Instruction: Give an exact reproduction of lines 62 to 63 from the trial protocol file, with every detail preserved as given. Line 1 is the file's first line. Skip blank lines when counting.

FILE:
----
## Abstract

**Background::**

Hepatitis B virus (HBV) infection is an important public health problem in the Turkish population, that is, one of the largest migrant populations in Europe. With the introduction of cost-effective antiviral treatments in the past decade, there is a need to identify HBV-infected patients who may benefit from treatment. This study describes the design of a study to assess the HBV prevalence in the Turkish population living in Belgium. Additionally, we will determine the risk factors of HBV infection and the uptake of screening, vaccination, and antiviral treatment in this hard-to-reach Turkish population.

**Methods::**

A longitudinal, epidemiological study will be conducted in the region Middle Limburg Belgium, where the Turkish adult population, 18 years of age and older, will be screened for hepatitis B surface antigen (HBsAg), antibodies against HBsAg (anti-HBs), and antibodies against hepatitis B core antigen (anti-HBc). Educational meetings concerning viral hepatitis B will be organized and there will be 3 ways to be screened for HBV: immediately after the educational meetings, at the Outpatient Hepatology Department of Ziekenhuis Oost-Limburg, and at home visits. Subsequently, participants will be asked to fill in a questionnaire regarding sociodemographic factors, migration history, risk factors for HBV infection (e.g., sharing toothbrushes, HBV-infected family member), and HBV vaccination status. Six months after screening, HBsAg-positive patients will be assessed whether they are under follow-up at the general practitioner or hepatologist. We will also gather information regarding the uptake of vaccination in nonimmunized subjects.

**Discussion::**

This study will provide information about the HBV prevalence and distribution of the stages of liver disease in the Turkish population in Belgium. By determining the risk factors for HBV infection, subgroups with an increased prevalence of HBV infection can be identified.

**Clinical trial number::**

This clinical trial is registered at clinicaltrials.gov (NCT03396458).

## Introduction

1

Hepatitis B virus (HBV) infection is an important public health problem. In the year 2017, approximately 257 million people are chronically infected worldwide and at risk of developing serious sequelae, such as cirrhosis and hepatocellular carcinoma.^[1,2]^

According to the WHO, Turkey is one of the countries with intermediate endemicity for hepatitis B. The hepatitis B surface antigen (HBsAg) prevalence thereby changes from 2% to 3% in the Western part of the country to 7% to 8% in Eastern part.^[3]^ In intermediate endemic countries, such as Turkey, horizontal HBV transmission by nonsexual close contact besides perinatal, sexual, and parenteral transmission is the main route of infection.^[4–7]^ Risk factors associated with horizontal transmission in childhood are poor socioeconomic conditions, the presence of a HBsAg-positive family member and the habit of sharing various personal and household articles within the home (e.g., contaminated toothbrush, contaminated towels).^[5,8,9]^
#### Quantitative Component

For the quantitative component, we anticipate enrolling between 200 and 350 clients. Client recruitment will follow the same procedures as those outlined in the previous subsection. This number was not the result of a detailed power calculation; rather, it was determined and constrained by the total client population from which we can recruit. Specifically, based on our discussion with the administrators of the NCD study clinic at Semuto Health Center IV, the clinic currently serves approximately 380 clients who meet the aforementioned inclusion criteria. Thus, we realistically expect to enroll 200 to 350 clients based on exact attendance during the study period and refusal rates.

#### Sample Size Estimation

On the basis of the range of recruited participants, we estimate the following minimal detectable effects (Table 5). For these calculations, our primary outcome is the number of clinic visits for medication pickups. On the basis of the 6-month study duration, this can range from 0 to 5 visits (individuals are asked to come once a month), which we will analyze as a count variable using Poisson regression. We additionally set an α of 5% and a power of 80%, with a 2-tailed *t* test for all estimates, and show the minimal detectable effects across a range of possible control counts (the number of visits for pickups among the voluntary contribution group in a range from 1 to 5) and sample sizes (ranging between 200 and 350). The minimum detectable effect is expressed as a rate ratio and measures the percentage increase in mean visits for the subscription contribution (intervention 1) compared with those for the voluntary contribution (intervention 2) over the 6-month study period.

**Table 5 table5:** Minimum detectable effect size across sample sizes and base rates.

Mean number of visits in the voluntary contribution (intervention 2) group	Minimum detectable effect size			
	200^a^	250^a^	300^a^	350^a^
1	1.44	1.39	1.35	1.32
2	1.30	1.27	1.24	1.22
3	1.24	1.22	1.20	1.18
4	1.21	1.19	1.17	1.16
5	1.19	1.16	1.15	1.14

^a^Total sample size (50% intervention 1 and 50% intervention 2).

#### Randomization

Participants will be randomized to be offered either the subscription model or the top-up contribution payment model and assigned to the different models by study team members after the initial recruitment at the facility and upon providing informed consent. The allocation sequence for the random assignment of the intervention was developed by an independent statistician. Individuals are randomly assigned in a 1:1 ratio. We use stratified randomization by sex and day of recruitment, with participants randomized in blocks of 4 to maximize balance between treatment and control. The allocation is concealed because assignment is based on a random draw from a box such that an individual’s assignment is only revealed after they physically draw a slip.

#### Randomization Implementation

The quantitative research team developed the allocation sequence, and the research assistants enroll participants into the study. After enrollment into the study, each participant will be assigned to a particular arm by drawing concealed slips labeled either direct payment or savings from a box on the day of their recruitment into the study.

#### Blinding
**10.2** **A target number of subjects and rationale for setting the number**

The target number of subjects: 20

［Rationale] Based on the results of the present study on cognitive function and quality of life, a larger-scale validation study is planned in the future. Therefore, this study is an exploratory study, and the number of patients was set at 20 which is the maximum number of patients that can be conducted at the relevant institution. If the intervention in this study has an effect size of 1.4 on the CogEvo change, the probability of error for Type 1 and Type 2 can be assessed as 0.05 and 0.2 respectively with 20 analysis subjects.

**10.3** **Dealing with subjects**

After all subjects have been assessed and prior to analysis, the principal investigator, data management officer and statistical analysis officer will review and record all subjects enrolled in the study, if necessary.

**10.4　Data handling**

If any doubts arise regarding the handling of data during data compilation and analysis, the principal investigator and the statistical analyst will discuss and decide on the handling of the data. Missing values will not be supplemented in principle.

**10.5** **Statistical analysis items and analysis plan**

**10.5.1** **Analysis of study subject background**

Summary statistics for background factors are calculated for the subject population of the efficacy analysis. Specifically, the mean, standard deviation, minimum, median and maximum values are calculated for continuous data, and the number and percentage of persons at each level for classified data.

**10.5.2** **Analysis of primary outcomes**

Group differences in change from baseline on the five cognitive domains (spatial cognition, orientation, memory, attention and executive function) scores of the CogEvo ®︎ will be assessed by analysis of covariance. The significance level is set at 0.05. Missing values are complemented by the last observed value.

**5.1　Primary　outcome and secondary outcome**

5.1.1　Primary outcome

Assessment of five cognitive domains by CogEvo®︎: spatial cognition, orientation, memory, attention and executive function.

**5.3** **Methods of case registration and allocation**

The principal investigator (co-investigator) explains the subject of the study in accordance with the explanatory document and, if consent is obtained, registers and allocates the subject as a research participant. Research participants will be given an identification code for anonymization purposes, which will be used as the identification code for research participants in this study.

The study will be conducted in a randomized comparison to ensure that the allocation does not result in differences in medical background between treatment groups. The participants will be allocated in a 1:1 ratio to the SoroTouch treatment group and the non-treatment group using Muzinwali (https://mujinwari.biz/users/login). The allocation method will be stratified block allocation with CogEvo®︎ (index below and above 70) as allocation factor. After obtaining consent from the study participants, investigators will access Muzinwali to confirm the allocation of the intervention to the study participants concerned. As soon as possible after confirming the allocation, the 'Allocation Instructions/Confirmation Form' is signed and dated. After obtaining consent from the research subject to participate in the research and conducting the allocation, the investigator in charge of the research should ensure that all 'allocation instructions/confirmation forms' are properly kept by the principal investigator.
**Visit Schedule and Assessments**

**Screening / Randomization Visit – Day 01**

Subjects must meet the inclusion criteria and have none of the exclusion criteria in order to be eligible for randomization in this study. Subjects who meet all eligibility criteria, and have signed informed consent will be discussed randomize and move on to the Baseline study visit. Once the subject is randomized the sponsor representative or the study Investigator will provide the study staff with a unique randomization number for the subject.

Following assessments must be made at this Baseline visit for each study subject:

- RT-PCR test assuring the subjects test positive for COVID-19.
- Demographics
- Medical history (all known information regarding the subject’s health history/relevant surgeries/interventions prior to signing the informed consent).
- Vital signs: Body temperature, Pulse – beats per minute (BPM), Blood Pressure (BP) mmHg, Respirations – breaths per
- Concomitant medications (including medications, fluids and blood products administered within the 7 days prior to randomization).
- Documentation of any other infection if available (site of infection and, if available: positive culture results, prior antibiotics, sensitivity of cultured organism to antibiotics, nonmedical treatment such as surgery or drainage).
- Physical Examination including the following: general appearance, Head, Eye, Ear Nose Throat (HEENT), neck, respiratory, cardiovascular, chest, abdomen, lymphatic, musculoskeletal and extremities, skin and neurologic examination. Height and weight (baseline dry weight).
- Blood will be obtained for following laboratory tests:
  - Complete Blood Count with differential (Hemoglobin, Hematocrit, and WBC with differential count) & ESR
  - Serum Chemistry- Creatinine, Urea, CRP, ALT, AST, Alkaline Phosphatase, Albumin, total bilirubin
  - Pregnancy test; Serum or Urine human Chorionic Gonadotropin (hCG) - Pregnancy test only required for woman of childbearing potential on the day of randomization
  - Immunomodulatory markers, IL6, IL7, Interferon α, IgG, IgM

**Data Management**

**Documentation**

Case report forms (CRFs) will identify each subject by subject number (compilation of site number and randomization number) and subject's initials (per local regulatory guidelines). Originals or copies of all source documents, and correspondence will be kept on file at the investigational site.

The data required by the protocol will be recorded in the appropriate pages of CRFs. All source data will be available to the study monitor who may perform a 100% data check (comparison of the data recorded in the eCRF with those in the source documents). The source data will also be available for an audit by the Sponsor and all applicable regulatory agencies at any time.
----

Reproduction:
  - Complete Blood Count with differential (Hemoglobin, Hematocrit, and WBC with differential count) & ESR
  - Serum Chemistry- Creatinine, Urea, CRP, ALT, AST, Alkaline Phosphatase, Albumin, total bilirubin